Before going any further: I think that crunch mode is not sustainable and is best avoided. I won't analyze the phenomen or its causes, there has been much written about it. However, given it definitely exists, though usually for shorter periods of time. Having had this experience a number of times, I felt I should organize my thoughts for future reference (for myself, and maybe for others too).
Some of the points below might sound like good practice for software development in general - often we only start working on process problems after they've blown up into our face. Holding retrospectives after such periods can bring quite a change, so don't miss out on the opportunity! However, we haven't even started yet, so let's step back in time.
Knowing why the close deadline is important from the beginning is crucial to keep the team motivated during this period. Working overtime for no apparent reason makes the already bad situation worse.
Have well defined boundaries for both time and scope. This is generally a good practice, but this is a must - setting out on a death march without a clear purpose is unlikely to succeed. Break things down into small (4-8 hours) tasks, prioritize them (and I mean an ordered list, not making all of them into critical priority). If the added up estimates already run out of the possible available time, cut scope. Most likely the only way it can be cut is vertical - e.g.: we will have logging, but we will work against only a single library, and won't make it pluggable for this deadline. Or we won't make the logging destination configurable (though it's a contrived example, it helps making the point).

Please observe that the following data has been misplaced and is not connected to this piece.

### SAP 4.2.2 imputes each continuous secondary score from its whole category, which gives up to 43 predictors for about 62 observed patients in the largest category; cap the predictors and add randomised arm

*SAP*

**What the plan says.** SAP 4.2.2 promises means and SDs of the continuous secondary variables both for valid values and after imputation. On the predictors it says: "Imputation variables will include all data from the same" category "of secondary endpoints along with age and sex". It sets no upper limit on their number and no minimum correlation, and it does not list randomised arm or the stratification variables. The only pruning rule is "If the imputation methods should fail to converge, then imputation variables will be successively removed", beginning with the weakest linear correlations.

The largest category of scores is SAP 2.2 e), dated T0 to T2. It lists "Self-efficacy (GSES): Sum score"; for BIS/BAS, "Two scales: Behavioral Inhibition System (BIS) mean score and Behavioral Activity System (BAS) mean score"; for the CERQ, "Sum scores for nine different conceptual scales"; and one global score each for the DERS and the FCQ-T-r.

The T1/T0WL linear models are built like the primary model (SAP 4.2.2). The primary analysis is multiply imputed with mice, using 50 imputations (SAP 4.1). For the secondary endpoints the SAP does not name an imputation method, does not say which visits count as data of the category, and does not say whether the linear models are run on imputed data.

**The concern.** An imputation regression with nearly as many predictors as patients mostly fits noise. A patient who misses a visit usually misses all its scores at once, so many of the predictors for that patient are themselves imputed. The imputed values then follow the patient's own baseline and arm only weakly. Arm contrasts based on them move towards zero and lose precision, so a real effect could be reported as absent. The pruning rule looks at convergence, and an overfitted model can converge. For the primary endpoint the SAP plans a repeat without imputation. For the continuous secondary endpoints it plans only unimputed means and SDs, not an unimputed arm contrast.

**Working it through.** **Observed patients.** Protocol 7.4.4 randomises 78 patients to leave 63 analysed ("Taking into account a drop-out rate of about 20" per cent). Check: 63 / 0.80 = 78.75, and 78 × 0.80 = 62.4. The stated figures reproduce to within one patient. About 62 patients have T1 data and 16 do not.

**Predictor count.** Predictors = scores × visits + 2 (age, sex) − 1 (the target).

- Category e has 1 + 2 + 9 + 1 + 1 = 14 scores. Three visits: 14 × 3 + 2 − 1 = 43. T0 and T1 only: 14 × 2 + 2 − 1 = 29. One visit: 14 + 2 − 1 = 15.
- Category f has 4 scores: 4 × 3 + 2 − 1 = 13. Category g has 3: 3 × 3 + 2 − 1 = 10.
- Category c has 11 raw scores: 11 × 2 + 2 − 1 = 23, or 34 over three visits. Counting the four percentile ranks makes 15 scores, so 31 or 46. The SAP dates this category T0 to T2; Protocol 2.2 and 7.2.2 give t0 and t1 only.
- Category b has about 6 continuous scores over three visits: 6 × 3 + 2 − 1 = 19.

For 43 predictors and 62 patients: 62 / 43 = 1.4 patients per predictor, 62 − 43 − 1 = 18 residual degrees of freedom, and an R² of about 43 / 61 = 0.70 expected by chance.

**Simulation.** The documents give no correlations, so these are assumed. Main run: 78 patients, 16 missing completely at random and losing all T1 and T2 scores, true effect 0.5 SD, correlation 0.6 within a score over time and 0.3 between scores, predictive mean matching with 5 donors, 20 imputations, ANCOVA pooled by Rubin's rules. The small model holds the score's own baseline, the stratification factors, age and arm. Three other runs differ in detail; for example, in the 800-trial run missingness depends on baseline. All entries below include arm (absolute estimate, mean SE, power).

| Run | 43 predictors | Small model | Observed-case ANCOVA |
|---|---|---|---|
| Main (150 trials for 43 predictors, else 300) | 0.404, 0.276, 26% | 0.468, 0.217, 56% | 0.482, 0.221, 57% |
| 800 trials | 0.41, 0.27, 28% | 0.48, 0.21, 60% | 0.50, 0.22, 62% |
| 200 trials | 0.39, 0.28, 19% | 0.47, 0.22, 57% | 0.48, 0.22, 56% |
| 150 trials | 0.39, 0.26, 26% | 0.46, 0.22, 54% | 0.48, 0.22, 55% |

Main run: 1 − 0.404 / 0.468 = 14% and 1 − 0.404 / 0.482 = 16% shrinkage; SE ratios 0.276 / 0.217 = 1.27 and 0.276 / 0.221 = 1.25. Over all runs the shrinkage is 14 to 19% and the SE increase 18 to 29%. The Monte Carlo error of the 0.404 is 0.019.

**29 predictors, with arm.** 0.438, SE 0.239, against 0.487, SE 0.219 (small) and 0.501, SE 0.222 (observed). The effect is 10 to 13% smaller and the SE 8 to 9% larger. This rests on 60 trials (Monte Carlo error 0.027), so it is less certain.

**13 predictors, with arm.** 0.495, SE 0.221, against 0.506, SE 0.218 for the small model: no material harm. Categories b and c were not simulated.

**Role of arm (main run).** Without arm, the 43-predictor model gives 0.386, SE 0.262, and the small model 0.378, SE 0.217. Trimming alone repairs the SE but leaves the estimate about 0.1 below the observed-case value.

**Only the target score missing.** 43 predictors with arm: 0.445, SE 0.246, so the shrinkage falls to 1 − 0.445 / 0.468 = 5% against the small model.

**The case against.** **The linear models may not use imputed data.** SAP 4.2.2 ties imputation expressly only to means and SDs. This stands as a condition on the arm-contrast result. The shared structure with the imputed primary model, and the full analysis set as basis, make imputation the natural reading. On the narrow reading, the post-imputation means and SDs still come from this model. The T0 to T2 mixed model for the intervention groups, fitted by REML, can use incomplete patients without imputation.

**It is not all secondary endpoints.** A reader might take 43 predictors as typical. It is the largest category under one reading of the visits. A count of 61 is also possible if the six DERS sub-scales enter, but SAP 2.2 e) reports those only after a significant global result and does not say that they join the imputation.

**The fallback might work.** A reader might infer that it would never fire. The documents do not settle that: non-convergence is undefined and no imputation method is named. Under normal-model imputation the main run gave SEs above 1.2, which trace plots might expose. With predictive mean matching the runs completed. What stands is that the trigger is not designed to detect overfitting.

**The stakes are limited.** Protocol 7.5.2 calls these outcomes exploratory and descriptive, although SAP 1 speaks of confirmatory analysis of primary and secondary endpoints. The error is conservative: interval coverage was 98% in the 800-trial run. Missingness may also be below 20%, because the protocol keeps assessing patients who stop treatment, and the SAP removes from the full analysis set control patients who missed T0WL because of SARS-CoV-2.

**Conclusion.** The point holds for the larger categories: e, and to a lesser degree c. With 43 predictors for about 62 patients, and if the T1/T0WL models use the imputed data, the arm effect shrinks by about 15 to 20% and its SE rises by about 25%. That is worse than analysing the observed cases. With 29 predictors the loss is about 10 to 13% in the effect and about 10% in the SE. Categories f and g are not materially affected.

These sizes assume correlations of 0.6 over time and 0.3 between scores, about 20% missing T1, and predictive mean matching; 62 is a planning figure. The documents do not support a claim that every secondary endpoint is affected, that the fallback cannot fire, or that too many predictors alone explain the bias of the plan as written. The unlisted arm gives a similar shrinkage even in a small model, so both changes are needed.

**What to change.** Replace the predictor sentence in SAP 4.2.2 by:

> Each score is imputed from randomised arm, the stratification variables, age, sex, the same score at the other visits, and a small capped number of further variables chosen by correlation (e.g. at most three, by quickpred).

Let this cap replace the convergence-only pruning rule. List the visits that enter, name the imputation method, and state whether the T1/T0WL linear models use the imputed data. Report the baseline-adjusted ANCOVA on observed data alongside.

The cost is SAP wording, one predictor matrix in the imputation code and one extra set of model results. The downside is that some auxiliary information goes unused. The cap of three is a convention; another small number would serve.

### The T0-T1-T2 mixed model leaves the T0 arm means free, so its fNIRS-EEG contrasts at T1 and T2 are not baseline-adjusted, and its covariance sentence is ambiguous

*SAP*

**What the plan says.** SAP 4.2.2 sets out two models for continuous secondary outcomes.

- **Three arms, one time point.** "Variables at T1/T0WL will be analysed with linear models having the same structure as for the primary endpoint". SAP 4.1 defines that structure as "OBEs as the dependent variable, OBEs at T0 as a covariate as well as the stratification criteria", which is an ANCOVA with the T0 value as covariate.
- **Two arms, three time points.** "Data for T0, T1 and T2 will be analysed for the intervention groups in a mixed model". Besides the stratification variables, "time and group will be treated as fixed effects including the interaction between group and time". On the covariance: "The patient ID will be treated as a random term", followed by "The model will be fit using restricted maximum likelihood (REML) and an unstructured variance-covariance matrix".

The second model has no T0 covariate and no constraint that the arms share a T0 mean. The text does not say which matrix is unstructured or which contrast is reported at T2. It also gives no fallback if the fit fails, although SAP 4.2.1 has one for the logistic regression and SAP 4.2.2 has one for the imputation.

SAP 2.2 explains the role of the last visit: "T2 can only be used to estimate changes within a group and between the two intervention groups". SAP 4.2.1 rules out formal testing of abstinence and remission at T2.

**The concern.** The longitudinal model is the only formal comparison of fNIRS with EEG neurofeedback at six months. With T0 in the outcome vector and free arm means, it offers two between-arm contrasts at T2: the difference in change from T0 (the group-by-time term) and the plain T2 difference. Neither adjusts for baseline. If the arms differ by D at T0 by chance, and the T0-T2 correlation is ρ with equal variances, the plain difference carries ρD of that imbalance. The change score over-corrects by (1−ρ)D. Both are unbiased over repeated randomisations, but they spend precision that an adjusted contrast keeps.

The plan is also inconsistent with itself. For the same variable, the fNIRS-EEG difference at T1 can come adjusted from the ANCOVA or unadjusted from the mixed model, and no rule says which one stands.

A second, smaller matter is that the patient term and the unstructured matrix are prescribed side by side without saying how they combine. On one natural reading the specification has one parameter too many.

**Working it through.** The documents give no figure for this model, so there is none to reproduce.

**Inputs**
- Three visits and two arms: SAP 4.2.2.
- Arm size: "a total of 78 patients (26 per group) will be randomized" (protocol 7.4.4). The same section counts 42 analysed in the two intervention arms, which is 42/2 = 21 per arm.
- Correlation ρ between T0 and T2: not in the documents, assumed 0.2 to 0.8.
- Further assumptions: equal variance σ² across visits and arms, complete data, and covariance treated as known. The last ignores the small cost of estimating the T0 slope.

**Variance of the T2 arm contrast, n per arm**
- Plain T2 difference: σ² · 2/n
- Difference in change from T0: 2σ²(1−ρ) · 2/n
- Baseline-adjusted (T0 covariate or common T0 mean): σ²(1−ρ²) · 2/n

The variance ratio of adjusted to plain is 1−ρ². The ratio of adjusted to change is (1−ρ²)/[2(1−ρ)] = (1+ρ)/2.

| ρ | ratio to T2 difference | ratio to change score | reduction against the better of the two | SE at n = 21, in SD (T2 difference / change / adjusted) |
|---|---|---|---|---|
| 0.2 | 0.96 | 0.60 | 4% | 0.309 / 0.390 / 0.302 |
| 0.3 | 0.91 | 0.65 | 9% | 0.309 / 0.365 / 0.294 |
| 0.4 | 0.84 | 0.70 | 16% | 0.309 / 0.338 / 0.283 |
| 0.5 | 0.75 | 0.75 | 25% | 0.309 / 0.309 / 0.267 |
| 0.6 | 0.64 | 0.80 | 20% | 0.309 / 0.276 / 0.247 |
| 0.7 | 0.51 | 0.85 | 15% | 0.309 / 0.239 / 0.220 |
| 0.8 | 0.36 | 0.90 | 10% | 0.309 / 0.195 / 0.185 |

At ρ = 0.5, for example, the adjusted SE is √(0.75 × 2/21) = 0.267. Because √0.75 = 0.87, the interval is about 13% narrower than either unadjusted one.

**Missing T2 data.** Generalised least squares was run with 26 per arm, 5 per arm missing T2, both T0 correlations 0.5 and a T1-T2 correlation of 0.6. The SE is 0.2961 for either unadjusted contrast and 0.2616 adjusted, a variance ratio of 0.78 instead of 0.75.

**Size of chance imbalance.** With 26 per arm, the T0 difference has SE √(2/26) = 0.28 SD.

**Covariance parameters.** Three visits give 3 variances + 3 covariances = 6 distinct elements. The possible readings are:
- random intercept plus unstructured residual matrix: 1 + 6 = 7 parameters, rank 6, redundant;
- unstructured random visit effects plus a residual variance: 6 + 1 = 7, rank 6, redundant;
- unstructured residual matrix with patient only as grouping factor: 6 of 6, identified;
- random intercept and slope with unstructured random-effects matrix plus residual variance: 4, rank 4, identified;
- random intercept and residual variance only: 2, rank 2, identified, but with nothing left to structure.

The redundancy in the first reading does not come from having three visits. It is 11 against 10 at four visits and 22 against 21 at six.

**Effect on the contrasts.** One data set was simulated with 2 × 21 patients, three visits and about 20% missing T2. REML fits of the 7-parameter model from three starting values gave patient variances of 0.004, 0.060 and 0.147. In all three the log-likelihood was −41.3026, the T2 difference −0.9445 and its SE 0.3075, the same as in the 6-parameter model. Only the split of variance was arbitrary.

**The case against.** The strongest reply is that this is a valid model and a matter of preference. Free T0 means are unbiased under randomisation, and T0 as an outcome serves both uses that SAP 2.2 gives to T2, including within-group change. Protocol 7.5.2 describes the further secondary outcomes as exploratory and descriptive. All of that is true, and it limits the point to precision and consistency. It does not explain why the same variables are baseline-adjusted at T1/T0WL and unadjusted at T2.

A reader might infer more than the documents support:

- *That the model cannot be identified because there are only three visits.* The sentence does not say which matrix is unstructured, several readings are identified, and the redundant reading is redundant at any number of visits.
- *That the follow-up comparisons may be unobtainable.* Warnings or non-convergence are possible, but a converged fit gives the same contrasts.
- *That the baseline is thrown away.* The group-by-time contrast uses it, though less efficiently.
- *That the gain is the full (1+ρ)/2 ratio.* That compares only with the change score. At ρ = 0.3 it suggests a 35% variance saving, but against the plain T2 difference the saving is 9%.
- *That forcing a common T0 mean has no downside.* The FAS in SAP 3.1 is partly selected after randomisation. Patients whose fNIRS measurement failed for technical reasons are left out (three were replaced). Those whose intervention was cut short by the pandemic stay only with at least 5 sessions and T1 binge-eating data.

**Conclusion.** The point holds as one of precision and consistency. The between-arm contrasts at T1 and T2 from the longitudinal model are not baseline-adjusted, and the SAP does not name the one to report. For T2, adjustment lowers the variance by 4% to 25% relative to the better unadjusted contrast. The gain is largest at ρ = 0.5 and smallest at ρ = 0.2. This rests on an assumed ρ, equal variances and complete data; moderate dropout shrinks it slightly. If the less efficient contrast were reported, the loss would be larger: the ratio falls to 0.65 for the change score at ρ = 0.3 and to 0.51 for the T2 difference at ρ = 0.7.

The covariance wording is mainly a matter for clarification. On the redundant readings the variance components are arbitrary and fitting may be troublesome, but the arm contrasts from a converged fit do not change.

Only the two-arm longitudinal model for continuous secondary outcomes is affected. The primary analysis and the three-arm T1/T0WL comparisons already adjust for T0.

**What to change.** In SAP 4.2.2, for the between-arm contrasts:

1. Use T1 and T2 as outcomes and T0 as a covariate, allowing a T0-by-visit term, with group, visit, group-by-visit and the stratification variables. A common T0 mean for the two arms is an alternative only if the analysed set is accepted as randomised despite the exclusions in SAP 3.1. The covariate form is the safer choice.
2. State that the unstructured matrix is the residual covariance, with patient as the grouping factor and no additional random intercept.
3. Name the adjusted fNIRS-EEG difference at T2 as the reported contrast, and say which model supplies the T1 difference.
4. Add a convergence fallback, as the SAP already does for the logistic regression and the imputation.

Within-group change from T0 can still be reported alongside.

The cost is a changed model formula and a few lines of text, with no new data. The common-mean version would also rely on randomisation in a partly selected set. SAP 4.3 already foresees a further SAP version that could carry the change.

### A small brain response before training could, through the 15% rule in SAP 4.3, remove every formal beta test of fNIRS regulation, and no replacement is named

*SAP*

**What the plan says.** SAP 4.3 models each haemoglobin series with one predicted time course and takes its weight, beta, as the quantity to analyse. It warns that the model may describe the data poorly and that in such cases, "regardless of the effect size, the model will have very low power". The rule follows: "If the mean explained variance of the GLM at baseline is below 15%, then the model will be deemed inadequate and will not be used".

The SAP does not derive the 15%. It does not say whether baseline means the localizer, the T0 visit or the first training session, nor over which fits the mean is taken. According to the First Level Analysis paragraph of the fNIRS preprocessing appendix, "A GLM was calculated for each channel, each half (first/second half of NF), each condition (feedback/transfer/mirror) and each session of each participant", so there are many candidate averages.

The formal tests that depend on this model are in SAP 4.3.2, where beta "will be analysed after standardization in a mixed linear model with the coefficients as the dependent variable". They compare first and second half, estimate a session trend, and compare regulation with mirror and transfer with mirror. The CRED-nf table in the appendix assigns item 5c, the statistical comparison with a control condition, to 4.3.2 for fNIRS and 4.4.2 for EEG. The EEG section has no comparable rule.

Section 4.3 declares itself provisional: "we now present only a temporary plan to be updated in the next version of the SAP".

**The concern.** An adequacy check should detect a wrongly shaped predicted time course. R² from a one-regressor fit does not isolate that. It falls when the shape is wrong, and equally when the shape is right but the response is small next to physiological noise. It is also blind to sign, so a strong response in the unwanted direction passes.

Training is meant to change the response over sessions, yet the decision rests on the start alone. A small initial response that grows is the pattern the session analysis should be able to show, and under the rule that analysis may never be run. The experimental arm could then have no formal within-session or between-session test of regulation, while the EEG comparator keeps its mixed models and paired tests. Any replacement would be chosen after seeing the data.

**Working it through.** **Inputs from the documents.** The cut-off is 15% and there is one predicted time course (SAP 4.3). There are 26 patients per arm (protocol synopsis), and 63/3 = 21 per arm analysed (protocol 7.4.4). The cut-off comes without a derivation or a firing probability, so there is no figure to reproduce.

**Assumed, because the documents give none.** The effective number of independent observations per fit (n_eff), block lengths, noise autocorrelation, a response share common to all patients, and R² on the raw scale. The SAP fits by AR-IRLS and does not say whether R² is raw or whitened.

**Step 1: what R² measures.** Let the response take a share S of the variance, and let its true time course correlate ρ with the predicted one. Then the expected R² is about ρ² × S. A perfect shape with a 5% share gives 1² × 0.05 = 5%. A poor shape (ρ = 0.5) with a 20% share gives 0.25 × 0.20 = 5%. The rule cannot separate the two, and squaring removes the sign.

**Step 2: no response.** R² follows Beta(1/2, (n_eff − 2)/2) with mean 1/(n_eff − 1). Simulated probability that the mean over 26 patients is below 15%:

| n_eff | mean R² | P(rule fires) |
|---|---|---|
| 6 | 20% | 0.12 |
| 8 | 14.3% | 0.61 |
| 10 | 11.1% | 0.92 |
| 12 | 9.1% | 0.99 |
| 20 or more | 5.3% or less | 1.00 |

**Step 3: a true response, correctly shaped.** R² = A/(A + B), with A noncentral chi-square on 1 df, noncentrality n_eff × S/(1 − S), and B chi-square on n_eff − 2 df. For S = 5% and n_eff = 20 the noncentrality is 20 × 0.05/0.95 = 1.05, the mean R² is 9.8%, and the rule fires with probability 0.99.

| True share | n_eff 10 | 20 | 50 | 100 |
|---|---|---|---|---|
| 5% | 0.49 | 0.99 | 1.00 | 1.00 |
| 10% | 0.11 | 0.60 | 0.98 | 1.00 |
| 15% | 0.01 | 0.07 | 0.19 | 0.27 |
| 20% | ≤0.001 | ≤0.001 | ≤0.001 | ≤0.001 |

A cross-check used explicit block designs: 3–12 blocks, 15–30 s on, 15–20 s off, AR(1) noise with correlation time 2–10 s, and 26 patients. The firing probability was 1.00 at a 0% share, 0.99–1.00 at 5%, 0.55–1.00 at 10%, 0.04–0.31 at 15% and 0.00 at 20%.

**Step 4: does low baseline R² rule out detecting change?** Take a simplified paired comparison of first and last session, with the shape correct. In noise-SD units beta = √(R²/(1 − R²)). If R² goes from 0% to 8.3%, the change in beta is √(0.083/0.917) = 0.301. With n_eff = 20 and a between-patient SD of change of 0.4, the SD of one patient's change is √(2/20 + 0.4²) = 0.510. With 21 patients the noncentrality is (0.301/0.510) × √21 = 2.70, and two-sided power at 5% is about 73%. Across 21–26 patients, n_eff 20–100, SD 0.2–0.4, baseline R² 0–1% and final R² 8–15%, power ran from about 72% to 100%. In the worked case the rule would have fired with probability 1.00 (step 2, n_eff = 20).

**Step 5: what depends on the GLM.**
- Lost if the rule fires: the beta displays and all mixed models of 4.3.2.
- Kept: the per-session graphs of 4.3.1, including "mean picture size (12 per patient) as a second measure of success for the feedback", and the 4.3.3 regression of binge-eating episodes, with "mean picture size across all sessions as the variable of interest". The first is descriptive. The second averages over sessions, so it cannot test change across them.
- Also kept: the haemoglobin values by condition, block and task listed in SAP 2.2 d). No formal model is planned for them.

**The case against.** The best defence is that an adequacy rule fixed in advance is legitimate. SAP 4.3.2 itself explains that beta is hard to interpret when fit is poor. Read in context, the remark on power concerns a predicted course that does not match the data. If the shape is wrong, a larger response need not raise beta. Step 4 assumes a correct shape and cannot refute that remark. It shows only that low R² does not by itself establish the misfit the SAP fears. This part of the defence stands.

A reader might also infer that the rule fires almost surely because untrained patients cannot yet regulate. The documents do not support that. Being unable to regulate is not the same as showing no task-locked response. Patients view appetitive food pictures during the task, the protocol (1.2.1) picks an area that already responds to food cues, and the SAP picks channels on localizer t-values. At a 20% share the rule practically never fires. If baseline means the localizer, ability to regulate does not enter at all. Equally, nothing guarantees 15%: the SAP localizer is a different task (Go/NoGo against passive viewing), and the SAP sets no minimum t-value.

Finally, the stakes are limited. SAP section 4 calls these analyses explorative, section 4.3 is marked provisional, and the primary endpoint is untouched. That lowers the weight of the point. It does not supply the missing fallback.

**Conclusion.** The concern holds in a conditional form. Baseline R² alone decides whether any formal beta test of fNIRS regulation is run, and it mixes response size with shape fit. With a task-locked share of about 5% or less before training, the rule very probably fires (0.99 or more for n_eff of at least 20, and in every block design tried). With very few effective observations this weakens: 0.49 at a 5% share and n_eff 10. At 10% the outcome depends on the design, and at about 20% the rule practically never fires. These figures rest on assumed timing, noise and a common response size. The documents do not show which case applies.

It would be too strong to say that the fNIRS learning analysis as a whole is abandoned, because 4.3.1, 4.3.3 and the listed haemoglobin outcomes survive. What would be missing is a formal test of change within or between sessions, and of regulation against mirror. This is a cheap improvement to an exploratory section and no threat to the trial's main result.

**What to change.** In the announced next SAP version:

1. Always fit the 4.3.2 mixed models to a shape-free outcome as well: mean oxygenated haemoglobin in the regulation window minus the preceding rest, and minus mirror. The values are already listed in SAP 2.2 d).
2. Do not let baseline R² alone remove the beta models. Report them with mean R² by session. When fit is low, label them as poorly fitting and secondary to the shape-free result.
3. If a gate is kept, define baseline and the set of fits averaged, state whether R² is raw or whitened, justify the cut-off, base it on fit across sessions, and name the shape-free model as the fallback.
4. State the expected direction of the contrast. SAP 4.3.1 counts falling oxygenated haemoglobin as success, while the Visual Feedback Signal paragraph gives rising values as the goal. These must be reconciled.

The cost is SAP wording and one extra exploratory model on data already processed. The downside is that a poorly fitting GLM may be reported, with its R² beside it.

Taking on technical debt can help. Be sure you all understand that this does not equal to crap code, unconditional copy-paste, etc.. Only introduce debt knowingly (you might want to keep an actual list of the shortcuts you have taken so you know what to fix in the upcoming releases).
Stop experimenting and move back to the comfort zone. Almost all projects involve some new element that the team is not familiar with it. If the team is just learning unit testing, they likely write the tests after they got the code to work, and are taking a long time to write them. In that situation, not writing tests for the time being could be the right choice. However, be careful to get the right message across - you are not dropping the practice because it slowsdevelopment down, but only rescheduling the learning period to some other time. Also, just like with performance optimizations, make these decisions after measuring - don't do itbased on speculation.
On the non-technical front, you can cut back on meetings, both in numbers and in duration. You might also want to schedule them so they don't interrupt the workflow. Have a status in the morning and at the end of the day, with a team lunch if more discussion is needed.
Work from home. Of course, some infrastructure is needed, and it might not be an option for everyone, especially for the person where next door is a construction site. However, saving on the commute time might could give you some extra time during the day without cutting too much into your personal life. Significant Others are more understanding if you are a bit more tired when they get to see you at least.
[Scope section was updated based on @ljszalai's comment on twitter]